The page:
When Can I See It? There’s no distributor yet, but we’ll assume that’ll change fast and you’ll see it later this year. It feels like a perfect movie for the indie spring season. Our Review: Rodrigo’s A- grade

Love is Strange

"Love Is Strange"
Director: Ira Sachs (“Forty Shades Of Blue,” “Married Life,” “Keep The Lights On”)
Cast: Alfred Molina, John Lithgow, Marisa Tomei, Cheyenne Jackson
What’s It About? After 39 years together, Ben and George are finally able to get married, and are about to tie the knot. But, when the Catholic school he works for finds out, George is fired, the pair lose their apartment, and they’re forced to live separately, crashing with their respective children, and putting their relationship to the test.
Why Is It Worth Seeing? Nine years after winning the Grand Jury Prize with "Forty Shades Of Blue," filmmaker Ira Sachs was back at Sundance with his latest, "Love Is Strange." Like his last film, the excellent "Keep The Lights On" (which was at the festival two years back), it's a low-key love story between two men, but while that dealt with twenty/thirtysomethings, "Love Is Strange" follows a couple, played by Alfred Molina and John Lithgow, who've been together for nearly forty years, and who are about to finally tie the knot. Fortunately, the film is just as humane and lovely as its predecessor, according to James Rocchi's review. "If 'Love Is Strange' were nothing more than a showcase for its performances, it would still be superlative," he wrote, calling the central duo "perfect... with all of the feeling and fights and closeness that a real couple would have." But Sachs isn't just telling a love story, with the movie also addressing "New York economics, subsidized housing, prejudice's more socially acceptable forms and how the rent is, in the words of the sage prophets, too damn high." But it's the central relationship that most are responding to: as James' review concludes, "I doubt I'll see a more finely performed and beautifully crafted love story, with or without any mere modifiers, up on the big screen this year."
When Can I See It? Sony Pictures Classics acquired the film so we may be able to expect it in the summer, but it could even arrive in awards season if they want to push it in that direction.
Our Review: James Rocchi’s A- grade piece is here

Calvary

"Calvary"
Director: John Michael McDonagh (“The Guard”)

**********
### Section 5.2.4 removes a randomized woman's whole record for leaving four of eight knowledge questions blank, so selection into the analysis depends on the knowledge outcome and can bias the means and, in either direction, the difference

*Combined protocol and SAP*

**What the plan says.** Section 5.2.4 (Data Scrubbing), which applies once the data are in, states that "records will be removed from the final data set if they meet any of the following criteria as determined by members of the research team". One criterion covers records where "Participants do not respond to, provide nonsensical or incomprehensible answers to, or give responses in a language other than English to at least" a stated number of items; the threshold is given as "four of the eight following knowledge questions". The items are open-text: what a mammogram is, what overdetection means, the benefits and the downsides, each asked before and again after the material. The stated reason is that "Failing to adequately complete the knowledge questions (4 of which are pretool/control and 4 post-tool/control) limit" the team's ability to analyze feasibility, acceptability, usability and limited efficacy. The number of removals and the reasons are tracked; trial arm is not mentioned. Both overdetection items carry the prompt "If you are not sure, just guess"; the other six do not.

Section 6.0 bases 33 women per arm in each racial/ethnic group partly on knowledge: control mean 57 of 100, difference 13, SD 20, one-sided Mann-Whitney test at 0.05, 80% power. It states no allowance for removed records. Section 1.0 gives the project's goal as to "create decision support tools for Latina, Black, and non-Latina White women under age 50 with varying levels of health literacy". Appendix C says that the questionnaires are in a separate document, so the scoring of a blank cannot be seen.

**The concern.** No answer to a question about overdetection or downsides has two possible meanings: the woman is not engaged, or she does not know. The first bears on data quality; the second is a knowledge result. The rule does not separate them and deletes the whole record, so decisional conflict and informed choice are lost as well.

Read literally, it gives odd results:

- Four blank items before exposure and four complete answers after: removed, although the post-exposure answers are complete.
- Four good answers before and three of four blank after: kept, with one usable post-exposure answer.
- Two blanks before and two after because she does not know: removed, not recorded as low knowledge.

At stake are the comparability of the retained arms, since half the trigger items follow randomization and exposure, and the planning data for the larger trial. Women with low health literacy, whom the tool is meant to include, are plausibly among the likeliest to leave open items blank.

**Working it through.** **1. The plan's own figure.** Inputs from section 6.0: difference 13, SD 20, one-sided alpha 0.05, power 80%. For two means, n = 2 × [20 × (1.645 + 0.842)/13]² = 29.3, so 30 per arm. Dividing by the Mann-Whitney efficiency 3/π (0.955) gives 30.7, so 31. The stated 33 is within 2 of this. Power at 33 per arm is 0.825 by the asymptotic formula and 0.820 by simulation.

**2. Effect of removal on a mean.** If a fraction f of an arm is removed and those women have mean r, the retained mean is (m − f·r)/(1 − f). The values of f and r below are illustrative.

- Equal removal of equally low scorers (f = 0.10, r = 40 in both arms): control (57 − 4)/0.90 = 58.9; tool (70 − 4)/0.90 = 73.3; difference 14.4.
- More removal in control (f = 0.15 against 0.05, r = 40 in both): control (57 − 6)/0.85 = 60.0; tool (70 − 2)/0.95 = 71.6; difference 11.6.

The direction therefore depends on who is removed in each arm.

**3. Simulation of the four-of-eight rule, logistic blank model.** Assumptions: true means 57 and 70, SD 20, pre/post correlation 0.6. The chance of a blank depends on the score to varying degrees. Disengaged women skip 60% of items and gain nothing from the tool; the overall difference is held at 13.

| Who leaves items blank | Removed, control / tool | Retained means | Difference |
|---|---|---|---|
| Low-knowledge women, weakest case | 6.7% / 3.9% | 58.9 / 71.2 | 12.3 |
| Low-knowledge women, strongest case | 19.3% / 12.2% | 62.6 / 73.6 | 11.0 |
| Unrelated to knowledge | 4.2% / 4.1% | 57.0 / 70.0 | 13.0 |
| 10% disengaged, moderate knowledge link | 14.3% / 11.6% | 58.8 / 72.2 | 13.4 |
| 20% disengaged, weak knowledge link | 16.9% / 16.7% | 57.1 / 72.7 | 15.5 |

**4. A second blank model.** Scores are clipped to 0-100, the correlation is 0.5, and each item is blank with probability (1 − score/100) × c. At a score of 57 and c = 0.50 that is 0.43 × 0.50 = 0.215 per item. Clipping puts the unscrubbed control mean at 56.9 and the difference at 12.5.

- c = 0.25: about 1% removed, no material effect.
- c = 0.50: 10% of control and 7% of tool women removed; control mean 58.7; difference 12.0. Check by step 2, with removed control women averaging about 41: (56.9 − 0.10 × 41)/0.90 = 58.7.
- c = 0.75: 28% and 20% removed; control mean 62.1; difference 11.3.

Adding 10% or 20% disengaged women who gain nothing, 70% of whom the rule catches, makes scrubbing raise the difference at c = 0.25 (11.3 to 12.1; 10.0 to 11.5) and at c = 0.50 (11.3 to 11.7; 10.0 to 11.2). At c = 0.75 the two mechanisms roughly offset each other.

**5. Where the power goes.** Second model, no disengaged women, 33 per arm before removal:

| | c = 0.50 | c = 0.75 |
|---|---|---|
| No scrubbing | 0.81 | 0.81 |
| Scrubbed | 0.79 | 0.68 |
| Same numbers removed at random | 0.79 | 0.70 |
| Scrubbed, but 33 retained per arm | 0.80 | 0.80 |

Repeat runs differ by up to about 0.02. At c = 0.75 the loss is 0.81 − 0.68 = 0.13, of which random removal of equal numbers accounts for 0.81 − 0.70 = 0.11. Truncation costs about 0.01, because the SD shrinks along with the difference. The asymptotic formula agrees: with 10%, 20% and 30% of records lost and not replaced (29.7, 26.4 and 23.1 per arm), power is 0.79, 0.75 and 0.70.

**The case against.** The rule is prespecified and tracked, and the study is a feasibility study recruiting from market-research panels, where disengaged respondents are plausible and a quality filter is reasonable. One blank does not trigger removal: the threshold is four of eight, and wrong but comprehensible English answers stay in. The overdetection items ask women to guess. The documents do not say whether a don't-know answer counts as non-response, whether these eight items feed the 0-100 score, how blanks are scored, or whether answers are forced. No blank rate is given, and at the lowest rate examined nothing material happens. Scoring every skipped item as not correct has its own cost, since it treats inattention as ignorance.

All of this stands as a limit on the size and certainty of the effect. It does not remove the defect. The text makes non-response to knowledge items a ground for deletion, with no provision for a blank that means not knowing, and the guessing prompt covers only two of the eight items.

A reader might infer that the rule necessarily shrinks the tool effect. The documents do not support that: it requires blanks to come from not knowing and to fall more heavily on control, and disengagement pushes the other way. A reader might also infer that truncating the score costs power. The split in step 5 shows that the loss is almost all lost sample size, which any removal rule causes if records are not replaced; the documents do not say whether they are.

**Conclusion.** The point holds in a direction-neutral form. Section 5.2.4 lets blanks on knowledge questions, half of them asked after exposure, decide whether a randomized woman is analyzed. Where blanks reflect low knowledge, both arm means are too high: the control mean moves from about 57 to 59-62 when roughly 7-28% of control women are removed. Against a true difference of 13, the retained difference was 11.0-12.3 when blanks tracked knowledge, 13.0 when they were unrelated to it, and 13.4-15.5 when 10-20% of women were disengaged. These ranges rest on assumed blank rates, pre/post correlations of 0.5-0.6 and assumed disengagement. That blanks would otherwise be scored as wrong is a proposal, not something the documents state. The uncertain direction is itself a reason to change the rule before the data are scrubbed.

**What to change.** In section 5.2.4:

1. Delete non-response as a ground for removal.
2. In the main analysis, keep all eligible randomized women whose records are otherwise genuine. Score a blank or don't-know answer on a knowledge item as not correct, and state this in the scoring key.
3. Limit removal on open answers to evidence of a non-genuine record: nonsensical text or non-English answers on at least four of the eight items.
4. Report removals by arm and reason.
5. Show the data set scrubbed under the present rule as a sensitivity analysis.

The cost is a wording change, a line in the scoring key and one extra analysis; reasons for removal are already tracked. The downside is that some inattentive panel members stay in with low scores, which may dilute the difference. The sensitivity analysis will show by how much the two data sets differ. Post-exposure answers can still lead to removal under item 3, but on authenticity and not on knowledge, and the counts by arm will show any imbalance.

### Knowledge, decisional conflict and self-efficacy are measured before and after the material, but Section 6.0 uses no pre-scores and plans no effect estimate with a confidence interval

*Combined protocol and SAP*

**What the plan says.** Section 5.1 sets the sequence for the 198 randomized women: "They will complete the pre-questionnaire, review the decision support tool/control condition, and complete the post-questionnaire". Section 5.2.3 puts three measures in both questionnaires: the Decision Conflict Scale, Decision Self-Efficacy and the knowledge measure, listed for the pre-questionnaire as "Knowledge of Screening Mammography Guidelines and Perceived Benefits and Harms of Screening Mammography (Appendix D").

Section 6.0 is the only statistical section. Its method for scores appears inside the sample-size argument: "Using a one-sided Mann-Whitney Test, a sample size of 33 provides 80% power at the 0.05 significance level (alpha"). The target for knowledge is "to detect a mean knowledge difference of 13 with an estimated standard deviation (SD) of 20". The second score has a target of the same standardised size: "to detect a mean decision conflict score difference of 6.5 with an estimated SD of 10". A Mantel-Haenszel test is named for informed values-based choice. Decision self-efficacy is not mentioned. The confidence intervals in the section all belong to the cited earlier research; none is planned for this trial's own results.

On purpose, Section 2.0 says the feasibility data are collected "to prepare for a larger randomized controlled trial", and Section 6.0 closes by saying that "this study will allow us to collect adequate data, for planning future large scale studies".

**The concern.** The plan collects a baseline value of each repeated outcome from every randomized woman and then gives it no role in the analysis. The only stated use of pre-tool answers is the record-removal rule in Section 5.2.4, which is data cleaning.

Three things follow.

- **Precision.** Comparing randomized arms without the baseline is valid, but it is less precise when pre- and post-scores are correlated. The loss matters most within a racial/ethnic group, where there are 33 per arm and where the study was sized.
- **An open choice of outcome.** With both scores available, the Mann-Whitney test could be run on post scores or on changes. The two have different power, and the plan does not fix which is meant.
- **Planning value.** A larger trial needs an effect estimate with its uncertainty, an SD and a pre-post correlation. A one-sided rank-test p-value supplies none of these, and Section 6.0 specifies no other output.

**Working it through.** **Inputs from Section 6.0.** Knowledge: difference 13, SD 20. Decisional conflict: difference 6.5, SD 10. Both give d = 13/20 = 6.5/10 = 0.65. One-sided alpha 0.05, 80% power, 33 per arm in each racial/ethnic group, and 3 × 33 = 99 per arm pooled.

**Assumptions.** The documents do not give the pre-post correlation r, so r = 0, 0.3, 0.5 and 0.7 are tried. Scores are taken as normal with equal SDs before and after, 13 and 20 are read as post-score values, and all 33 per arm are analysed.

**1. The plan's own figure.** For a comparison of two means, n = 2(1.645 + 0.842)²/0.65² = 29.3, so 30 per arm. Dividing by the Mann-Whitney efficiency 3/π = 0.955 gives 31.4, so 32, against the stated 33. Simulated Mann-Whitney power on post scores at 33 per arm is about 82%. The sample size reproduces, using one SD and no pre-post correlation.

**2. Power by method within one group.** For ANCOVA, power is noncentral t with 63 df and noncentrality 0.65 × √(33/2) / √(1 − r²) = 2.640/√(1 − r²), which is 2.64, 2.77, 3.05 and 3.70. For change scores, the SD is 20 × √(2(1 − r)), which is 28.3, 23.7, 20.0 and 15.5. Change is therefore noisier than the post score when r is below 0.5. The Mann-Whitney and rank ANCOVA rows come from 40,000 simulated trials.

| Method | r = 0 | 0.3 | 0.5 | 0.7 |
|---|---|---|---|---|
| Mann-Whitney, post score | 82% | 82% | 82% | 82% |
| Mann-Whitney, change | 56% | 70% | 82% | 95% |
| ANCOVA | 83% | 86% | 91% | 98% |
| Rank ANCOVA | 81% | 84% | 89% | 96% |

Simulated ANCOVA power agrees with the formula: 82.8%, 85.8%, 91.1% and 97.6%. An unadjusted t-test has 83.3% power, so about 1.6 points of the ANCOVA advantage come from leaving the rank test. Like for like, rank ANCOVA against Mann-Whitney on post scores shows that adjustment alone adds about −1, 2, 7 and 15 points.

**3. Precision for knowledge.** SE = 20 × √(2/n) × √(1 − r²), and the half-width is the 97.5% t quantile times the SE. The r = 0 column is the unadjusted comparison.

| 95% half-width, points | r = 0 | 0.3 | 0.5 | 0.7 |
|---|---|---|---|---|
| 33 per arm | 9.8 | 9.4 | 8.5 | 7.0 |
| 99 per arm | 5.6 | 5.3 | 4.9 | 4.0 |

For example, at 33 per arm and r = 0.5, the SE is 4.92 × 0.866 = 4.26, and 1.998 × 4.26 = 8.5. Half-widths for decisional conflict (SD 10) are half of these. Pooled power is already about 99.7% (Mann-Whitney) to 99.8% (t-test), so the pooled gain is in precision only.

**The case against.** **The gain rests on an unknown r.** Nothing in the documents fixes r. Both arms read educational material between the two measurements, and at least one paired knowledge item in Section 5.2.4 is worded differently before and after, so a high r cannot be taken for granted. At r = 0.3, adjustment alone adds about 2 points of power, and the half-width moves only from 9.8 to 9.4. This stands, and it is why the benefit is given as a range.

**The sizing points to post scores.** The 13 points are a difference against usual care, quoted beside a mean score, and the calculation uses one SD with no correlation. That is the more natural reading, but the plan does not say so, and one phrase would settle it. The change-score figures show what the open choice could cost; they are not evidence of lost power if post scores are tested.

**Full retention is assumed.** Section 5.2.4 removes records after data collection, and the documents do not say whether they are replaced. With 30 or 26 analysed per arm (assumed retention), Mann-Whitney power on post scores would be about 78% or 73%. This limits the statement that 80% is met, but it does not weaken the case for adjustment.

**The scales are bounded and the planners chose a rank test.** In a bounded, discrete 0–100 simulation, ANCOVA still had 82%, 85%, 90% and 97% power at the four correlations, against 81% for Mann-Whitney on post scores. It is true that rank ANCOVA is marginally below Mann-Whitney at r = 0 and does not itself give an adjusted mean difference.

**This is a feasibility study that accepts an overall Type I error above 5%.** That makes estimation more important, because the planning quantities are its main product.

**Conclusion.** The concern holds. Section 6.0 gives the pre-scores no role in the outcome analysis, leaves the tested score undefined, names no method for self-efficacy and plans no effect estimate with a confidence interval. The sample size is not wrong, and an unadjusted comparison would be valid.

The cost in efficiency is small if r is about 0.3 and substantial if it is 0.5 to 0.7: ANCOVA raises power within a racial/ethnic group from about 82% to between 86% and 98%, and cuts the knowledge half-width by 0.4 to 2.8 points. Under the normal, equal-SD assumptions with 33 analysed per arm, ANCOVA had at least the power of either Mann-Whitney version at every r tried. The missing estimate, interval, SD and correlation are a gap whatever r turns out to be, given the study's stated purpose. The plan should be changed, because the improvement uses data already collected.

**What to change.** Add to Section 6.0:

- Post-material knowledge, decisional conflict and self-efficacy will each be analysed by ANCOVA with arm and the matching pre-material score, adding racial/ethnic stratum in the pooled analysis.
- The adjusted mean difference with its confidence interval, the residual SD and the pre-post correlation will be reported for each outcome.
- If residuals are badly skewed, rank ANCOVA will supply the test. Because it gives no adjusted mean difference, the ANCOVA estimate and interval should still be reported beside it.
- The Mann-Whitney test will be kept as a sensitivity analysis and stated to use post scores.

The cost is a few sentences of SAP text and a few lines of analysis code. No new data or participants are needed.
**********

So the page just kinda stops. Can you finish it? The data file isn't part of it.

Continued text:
Cast: Brendan Gleeson, Kelly Reilly, Chris O’Dowd, Aiden Gillen, Isaach De Bankole
What’s It About? A gentle priest in a small Irish town is told during confession that he’ll be murdered, and sets out to find which of his parishioners will be the culprit.
Why Is It Worth Seeing? Whether you liked it or loathed it, most agreed that "Seven Psychopaths" was something of a step down for writer/director Martin McDonagh from his excellent debut feature "In Bruges." But there's been no such sophomore slump for his brother John Michael McDonagh for his second movie: if anything, "Calvary" might be a big step up for the man behind the delightfully offensive "The Guard." A quieter, darker film about a small-town priest (Brendan Gleeson, reteaming with the filmmaker) who's told that he'll be murdered by a member of his parish. Rodrigo Perez praised the film's "precision and control" that "evokes a modern Bresson, if Bresson were directing a particularly wordy Samuel Beckett play." It's not as uproariously funny as its predecessor (though it is funny), but "what it loses in laughs it gains in profoundly moving drama and emotional texture," and among a tremendous cast, "Gleeson is in perfect form, effortlessly moving from comedic barb to high drama and back again." A complex film that probably won't be for everyone, but "its unwavering commitment to the intelligent thorniness of its themes, and the masterful control McDonagh exerts over the shifts in tone are worth cherishing, bringing it soaring close to something divine."
When Can I See It? Fox Searchlight picked up the film. Look for them to push Gleeson in the next awards season.
Our Review: Rodrigo’s A- take can be found here 

This article is related to: Features, Sundance Film Festival, Frank, Listen Up Philip, Love is Strange, Calvary, Boyhood, Kumiko, the Treasure Hunter, They Came Together, Whiplash, The Sleepwalker, The Raid 2: Berandal, Concerning Violence , Roger Ebert (1942-2013)